Fortunately there exists a tool you can download, made by HSMWorks, specifically for benchmarking CPU performance when calculating CAM cutterpaths. Like HSM CAM software, this benchmark takes advantage of multi core calculations. This benchmark has been around for a few years, but is still applicable to hardware today, and successfully runs on Windows XP to Windows 10.
You can visit the HSM CAM forums thread where others have shared their results from this benchmark and the hardware they are using.
Reasonably fast laptop:
Here is the result of a Dell M6800 laptop with a 5th generation core i7 with a base CPU clock of 2.9Ghz. The overall rating is 650, where the higher the number the better.
An even Faster Desktop:
Here is the result of a 4th gen Intel i7 4790K cpu with a base clock of 4.0Ghz. This one topped out at a rating of 740 (more on that later)
DDR3 Memory vs DDR4:
We had access to one of the latest Intel CPU's, the 6th gen Intel i7 6700K. This is not an exact apples to apples comparison to the one above, but it's as close as we can get. The CPU is one generation newer, at the same 4.0Ghz clock speed, but with DDR4 memory instead of DDR3.
Interestingly, the score was 905, a full 22% improvement. Likely due in large part by the newer chip architecture, and also in part by faster memory. Knowing which did how much in this particular test is beyond the scope of our Saturday fun.
Different CAM systems are better than others at utilizing multiple core CPU's. In the event of HSM, it is designed very well for multi core computing. In fact, a 12 core system (6 cores hyper-threaded), running at 20% lower clock cycles will generally outperform the 8 core system (4 cores hyper-threaded).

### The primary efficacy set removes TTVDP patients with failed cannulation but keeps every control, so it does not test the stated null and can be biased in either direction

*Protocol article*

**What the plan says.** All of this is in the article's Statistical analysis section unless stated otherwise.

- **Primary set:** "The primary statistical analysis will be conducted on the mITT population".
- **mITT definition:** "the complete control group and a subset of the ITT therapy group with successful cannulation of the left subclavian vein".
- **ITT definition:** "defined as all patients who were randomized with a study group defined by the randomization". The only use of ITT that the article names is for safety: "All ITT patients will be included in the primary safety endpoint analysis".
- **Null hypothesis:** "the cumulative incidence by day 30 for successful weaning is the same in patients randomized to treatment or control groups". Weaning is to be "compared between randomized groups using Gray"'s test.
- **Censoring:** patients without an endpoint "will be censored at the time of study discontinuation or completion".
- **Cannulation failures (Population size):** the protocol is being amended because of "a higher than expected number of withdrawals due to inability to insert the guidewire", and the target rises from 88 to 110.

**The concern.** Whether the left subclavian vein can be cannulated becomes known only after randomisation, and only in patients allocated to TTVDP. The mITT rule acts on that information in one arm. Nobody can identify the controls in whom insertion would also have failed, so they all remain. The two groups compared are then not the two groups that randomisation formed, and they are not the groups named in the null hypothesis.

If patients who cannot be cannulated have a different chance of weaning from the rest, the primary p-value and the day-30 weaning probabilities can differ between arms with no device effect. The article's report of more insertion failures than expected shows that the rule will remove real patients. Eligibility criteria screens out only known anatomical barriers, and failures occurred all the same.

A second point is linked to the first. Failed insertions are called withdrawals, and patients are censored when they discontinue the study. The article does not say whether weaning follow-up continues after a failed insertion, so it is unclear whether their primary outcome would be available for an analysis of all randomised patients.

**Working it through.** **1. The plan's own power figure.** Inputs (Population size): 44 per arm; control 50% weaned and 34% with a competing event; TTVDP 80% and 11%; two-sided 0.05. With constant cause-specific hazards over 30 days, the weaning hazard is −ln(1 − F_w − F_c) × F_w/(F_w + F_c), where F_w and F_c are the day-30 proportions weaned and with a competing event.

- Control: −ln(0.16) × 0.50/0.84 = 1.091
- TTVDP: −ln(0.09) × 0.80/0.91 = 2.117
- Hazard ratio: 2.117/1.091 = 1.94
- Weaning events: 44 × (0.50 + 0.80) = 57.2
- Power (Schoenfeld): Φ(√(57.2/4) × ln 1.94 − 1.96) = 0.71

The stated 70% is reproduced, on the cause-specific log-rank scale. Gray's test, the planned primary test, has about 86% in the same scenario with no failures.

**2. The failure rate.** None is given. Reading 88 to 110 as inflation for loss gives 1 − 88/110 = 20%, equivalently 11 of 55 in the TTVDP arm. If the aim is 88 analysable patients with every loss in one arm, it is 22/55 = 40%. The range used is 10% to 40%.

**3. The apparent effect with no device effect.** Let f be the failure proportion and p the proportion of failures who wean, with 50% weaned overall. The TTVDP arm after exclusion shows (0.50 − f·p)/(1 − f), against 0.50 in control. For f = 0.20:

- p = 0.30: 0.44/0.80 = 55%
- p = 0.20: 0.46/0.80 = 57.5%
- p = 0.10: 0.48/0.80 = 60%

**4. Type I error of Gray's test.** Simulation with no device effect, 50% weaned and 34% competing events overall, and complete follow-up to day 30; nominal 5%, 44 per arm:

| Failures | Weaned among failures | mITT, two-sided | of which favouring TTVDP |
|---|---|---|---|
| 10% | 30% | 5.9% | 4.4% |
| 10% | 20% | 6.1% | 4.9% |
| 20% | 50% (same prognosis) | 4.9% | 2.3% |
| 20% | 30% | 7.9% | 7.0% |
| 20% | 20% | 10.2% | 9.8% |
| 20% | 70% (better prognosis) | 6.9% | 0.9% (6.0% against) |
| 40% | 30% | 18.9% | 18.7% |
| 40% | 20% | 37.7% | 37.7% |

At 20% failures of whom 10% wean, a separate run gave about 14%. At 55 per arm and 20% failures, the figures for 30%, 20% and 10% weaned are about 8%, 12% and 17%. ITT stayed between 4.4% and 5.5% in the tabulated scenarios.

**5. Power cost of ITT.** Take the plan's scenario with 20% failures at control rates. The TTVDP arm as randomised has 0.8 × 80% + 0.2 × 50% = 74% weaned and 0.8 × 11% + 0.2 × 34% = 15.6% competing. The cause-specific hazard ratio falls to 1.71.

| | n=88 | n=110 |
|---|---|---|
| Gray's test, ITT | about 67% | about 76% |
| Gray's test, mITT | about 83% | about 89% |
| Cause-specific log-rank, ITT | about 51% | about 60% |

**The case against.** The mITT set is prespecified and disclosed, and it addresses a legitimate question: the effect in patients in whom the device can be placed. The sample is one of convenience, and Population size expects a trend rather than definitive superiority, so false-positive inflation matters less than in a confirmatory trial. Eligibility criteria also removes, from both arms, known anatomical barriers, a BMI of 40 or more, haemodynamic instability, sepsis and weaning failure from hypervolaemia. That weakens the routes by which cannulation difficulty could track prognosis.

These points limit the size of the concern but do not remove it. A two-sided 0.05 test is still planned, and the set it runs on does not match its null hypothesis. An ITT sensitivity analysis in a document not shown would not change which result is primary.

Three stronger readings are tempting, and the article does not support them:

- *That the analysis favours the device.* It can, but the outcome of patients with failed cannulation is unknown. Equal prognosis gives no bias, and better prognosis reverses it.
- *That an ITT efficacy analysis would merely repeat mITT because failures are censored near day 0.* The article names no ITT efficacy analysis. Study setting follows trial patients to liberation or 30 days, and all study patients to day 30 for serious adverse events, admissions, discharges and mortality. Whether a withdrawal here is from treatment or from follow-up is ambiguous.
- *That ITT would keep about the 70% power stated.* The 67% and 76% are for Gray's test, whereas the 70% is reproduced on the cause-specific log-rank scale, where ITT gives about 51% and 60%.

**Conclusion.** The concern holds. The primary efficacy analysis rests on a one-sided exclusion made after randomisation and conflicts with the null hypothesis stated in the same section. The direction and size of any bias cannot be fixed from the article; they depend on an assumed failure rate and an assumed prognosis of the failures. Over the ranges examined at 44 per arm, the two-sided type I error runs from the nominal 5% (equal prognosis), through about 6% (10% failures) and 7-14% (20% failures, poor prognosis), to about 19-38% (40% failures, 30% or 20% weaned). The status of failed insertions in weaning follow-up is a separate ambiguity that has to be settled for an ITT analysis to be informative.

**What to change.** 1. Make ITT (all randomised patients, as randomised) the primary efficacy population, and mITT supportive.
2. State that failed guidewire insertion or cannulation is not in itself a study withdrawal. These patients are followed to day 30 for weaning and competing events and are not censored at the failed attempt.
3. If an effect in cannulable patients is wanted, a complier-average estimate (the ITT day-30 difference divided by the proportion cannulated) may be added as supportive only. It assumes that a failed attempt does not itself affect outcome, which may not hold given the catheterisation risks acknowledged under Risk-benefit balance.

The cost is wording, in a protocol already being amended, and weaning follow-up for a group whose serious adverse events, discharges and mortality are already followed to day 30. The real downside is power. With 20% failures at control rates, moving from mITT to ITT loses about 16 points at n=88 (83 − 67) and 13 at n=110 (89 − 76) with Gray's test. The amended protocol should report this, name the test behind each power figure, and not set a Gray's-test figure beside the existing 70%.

Prior to this 4.0Ghz DDR4 i7 machine, the previous record holder on the forum was a 12 core system from 2.5 years ago, with a score of 834.9, faster than the 4.0Ghz DDR3 machines best score. The take away here is that more cores are better, at least on well optimized software.
One interesting thing we discovered was a lot of variation in the score on the 4th gen 4.0Ghz 4790 chip. One time the score was 740, other times 710, then 705, then 715, etc.
What we discovered was that at times, it was not running all 4 cores at the maximum speed all the time. Sometimes it would drop the speed of the individual cores during extreme calculations, based on the temperature of the CPU.
This begs the question, what would happen if we installed a better cooling solution on the CPU? in the pictures below, the one on the left shows the default heat-sink and fan on the CPU. On the right, we installed a simple all-n-one water cooling solution to the CPU. This utilizes a larger fan, radiator, and water cooling.
The immediate benefit is that the better cooler allowed the CPU to stay at the maximum speed, all of the time. The throttling of the speed stopped, allowing for the maximum performance all of the time. From there, for those that are comfortable, you can apply a slight overclock for even greater performance.
Overclocking the 6th gen i7 just a couple percent allows for a pretty safe performance rating of 924.
The take away here is that if you don't have a decent cooling solution on your CAD/CAM box, you may not be getting the full performance, even if you don't overclock. While a water cooler may be overkill, make sure that you have a high quality cooling system on your CPU.
With well optimized CAM software, more cores probably provide the most bang for the buck, faster cores are better. DDR4 vs DDR3 memory may provide some benefit, but you have to switch out a lot of components to do this, at considerable expense.
However, to get the maximum performance out of your current solution, make sure you have a quality cooling solution.
Edited to fix some technical errors.
Edited to fix some technical errors.